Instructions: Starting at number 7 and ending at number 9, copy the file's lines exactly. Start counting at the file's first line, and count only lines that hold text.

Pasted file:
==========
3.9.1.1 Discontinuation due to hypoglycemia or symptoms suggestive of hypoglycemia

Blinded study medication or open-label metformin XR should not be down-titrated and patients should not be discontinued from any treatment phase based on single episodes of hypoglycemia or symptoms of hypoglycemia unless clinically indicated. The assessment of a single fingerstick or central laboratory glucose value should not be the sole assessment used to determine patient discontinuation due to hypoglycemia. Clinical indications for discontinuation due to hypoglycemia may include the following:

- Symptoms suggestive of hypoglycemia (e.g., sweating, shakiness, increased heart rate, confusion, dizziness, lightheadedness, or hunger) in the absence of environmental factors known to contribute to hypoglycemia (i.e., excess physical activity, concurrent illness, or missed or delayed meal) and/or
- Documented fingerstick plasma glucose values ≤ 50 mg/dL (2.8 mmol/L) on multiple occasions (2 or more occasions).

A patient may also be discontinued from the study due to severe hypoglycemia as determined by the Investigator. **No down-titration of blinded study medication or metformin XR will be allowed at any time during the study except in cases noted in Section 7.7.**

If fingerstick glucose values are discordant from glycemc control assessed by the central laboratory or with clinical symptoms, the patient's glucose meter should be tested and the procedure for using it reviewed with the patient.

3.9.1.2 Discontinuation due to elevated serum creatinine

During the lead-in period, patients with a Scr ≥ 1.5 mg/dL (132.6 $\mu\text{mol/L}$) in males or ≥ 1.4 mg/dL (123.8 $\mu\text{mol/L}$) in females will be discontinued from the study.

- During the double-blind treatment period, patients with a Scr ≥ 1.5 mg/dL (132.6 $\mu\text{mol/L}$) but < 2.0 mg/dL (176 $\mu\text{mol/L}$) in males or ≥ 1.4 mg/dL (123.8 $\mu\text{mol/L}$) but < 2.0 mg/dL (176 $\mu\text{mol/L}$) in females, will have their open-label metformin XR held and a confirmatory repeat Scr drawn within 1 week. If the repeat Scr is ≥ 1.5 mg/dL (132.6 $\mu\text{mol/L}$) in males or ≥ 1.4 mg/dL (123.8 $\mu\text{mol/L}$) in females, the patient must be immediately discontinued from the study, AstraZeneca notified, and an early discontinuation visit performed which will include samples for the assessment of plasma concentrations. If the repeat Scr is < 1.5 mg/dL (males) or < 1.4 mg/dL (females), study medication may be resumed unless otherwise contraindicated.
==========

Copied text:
3.9.1.2 Discontinuation due to elevated serum creatinine

During the lead-in period, patients with a Scr ≥ 1.5 mg/dL (132.6 $\mu\text{mol/L}$) in males or ≥ 1.4 mg/dL (123.8 $\mu\text{mol/L}$) in females will be discontinued from the study.

- During the double-blind treatment period, patients with a Scr ≥ 1.5 mg/dL (132.6 $\mu\text{mol/L}$) but < 2.0 mg/dL (176 $\mu\text{mol/L}$) in males or ≥ 1.4 mg/dL (123.8 $\mu\text{mol/L}$) but < 2.0 mg/dL (176 $\mu\text{mol/L}$) in females, will have their open-label metformin XR held and a confirmatory repeat Scr drawn within 1 week. If the repeat Scr is ≥ 1.5 mg/dL (132.6 $\mu\text{mol/L}$) in males or ≥ 1.4 mg/dL (123.8 $\mu\text{mol/L}$) in females, the patient must be immediately discontinued from the study, AstraZeneca notified, and an early discontinuation visit performed which will include samples for the assessment of plasma concentrations. If the repeat Scr is < 1.5 mg/dL (males) or < 1.4 mg/dL (females), study medication may be resumed unless otherwise contraindicated.